March 2021: Solid Waste
March 9, 2021
1:00 p.m. - 4:30 p.m. CT
Registration is $50 for members and $75 for non-members. Registration discounts are available when registering groups and for the entire annual series.
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Concurrent Jam Sessions
Food – Don’t Waste a Good Resource
Speaker: Joe Giudice
Brought to you by the APWA Solid Waste Management Committee, this interactive session will allow
attendees to learn how their colleagues around the US are diverting food waste from disposal. Food waste is a
critical problem in the US with over 30% food loss at the retail and consumer levels. As landfilling or
incinerating this waste is the least preferred outcome, discover what other methods have been proven
1. Discover how other agencies are diverting food waste from disposal.
2. Assess how strategies could transfer to your organization.
3. Gain insight on best management practices.
Zero Waste – Can it really be done? Practical applications as told by former public sector leaders who have been in your shoes.
Speakers: John Carlton, Jim McKay
This presentation will provide perspectives from several current and former public sector leaders as they navigate their paths to zero waste. Discussions will include mandatory versus voluntary programs, materials bans and their effectiveness, public acceptance, and challenges to changing behavior of both residents and businesses. We will discuss what we have found to work, and what we found not to work. Lastly we will discuss what Zero Waste really means to each of us and invite a broader discussion on what is truly possible within our communities.
1. Recognize how different communities define Zero Waste.
2. Navigate challenges to changing waste disposal behavior.
3. Implement effective waste diversion strategies.
Sustainability on Steroids
Speaker: Mark Spafford
Brought to you by the APWA Solid Waste Management Committee, this interactive session will show attendees how their colleagues around the U.S. are diverting food waste from disposal. Food waste is a critical problem in the U.S., with over 30% food loss at the retail and consumer levels. As landfilling or incinerating this waste is the least preferred outcome, discover what other methods have been proven successful.
1. Describe how other agencies are diverting food waste from disposal.
2. Assess how strategies could transfer to their organization.
3. Explain best management practices.
Developing Financially Sustainable Organic Recovery Systems
Speaker: Karen Luken
Roughly one third of the food produced in the world for human consumption every year—approximately 1.3 billion tons—gets lost or wasted. Food loss and waste also amount to a major squandering of resources, including water, land, energy, labor, and capital and needlessly produce greenhouse gas emissions, contributing to global warming and climate change. Finally, a U.S. city with a population of 100,000 spends an average of over a million dollars a year landfilling food waste. Thus, public works departments have been receiving an increasing number of requests from citizens, government officials, and community activists to begin or expand programs to recover food waste. In addition, the Chinese Sword has reduced and even eliminated the value of many recyclables that municipalities collect. Because of this market downturn, cities are increasingly interested in diverting material that can be sold domestically. Organics, such as food waste, can be converted into compost and renewable energy that have a local market value for both the solid waste and wastewater treatment divisions of public works departments. These conditions make food waste an attractive material for public works directors to target for recovery. While there is definitely an abundance of food being landfill disposed, building a food waste recovery infrastructure that is technically and financially sustainable requires careful analysis of costs and revenue potential, the most appropriate technologies, and desire of food waste generators to convert food waste into a resource.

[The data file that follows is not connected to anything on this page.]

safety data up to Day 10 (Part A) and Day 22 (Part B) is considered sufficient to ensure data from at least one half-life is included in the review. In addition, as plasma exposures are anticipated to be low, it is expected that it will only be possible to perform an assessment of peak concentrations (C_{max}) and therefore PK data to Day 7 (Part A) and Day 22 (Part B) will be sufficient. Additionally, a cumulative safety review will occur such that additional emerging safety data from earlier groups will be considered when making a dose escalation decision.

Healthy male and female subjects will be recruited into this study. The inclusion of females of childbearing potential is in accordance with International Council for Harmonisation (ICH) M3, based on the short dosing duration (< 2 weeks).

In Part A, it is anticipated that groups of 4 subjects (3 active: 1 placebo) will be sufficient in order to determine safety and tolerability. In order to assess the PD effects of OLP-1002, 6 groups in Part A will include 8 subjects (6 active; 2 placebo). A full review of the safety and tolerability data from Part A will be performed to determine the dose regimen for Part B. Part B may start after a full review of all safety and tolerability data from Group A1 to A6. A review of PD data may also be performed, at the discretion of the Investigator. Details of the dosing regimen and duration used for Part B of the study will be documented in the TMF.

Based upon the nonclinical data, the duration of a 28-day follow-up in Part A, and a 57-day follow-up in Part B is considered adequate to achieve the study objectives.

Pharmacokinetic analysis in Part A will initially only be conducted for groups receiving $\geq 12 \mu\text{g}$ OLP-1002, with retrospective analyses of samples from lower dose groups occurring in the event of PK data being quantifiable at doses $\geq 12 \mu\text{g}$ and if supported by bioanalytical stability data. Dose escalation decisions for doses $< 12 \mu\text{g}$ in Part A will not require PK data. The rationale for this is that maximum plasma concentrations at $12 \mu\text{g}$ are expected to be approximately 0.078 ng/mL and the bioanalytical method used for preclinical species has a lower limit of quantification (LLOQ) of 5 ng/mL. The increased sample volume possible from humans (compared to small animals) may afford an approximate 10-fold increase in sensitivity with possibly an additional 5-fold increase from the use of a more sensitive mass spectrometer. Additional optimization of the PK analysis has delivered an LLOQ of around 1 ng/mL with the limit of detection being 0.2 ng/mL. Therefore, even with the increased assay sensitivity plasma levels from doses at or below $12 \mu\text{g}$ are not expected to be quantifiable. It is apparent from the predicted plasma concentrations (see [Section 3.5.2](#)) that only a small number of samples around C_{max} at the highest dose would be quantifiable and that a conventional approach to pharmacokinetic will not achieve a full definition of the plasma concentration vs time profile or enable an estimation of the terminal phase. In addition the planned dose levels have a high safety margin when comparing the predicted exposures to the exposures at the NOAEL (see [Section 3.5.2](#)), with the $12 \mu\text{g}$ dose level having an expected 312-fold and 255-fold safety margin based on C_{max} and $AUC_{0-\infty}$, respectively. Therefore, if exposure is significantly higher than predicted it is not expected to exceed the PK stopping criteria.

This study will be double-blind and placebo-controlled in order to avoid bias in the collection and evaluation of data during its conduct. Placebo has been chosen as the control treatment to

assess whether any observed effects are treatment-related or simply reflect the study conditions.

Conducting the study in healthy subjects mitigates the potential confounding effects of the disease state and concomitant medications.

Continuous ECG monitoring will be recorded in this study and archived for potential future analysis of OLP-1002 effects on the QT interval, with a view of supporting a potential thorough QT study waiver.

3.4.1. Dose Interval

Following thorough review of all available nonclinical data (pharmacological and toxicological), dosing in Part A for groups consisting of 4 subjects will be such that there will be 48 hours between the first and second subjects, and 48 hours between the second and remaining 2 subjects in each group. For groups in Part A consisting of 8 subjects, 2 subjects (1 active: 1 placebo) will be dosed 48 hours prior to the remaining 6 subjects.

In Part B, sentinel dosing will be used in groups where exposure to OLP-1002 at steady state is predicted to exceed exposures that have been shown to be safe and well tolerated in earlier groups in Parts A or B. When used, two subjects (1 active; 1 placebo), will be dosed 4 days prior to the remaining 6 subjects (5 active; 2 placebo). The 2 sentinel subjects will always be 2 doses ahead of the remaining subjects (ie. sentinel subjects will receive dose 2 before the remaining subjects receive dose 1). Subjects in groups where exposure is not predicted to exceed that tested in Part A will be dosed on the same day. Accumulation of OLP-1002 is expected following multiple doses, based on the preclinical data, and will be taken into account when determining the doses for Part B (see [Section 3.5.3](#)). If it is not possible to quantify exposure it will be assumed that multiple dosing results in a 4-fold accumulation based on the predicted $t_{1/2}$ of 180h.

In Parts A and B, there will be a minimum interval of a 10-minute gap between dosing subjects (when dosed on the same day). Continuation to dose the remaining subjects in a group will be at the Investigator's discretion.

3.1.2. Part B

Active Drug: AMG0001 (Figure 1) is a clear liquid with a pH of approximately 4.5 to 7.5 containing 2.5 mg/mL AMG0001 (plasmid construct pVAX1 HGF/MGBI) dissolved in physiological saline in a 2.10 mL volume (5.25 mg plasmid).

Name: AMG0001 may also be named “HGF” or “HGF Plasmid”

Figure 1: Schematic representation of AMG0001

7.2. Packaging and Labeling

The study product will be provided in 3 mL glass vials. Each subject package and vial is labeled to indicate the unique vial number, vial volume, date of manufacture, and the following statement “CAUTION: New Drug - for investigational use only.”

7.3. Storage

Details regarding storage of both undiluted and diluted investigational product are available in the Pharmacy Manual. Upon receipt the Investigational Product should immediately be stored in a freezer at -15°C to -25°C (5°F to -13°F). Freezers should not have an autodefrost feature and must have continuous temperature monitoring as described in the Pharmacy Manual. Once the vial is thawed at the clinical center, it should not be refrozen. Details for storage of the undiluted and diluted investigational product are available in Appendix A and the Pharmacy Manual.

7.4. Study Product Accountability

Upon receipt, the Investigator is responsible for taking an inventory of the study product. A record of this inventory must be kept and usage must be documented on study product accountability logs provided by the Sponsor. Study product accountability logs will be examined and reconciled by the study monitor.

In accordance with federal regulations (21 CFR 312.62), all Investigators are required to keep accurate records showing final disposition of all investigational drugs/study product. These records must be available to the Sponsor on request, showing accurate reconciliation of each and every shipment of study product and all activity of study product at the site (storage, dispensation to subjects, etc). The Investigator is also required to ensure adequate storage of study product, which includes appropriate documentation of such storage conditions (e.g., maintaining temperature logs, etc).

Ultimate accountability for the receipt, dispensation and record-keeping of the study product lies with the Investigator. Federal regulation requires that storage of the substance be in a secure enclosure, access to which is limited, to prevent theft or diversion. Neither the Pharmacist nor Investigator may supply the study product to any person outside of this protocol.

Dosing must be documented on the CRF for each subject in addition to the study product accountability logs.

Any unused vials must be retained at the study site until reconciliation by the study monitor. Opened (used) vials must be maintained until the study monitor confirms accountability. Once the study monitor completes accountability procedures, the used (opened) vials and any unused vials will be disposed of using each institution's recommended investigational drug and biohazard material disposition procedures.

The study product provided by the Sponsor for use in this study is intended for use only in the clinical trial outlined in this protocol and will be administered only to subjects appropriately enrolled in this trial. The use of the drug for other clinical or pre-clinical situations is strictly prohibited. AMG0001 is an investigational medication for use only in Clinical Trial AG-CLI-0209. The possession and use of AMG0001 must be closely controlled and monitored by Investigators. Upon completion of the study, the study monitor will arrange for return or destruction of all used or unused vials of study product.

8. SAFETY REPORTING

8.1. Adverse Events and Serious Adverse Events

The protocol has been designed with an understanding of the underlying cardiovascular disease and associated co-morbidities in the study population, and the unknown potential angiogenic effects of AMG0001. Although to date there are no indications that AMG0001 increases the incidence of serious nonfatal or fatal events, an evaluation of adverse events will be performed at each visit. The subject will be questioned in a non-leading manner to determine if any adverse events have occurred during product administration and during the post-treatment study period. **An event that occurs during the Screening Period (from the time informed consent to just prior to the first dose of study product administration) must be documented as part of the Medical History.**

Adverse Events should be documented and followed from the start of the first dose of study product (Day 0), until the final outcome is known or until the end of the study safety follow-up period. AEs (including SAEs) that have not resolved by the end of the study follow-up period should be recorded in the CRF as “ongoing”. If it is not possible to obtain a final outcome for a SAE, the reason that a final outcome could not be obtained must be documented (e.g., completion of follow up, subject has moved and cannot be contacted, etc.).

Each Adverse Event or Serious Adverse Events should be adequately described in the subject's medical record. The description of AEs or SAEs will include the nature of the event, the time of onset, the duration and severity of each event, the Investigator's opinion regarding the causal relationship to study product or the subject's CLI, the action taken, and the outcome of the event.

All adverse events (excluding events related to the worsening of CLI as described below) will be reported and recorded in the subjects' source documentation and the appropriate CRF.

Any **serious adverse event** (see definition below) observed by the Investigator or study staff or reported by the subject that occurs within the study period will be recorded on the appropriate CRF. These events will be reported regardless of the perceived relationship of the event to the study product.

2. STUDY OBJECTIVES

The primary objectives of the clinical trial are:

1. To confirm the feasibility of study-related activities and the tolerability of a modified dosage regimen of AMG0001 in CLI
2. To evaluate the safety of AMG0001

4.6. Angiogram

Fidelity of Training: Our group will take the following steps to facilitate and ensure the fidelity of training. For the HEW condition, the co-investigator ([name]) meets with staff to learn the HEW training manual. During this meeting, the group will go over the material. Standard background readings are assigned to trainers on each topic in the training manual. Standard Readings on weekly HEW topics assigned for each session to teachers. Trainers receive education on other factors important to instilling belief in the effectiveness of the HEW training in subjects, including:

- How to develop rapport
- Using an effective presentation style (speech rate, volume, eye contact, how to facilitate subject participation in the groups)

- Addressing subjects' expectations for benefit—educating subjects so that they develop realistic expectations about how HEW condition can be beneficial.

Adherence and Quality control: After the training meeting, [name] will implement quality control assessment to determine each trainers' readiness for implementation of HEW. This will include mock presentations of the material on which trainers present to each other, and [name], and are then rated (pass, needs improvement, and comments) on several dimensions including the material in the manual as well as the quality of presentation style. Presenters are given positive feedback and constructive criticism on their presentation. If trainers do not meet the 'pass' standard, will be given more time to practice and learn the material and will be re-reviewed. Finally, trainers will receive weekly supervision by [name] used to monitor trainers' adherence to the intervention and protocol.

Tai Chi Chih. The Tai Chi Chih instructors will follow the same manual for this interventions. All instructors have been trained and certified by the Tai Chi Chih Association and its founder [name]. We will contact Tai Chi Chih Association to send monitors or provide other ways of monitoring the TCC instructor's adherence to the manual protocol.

Proficiency Level: Advanced
1. Identify the various technologies used to compost food waste and convert food waste to biogas at waste water treatment , and how these technologies interface with operating logistics such as acreage available and waste water treatment facility permits
2. Realize the capital and O&M costs associated with designing, developing, and operating a food waste recovery system
3. Describe how to assess market conditions for securing organic feedstock, selling a marketable product, and evaluation of the relationship between local and international markets since the Chinese Sword
Disaster Debris - Cleaning Up After an Event
Speaker: Christopher Torres
Hosted by the APWA Solid Waste Management Committee, this discussion focuses on lessons learned in disaster debris. Whether it is cleaning up after a hurricane, tornado, or wild fire, solid waste agencies are key to getting communities back to normal after a disaster event. Come explore what others have done and share your experiences on this critical topic.Hosted by the APWA Solid Waste Management Committee, this discussion focuses on lessons learned in disaster debris. Whether it is cleaning up after a hurricane, tornado, or wild fire, solid waste agencies are key to getting communities back to normal after a disaster event. Come explore what others have done and share your experiences on this critical topic.
Proficiency Level: Applied
1. Recognize and plan for circumstances that interrupt solid waste service during a natural disaster
2. Examine how other agencies have successfully managed disaster debris
3. Integrate best management practices into your agency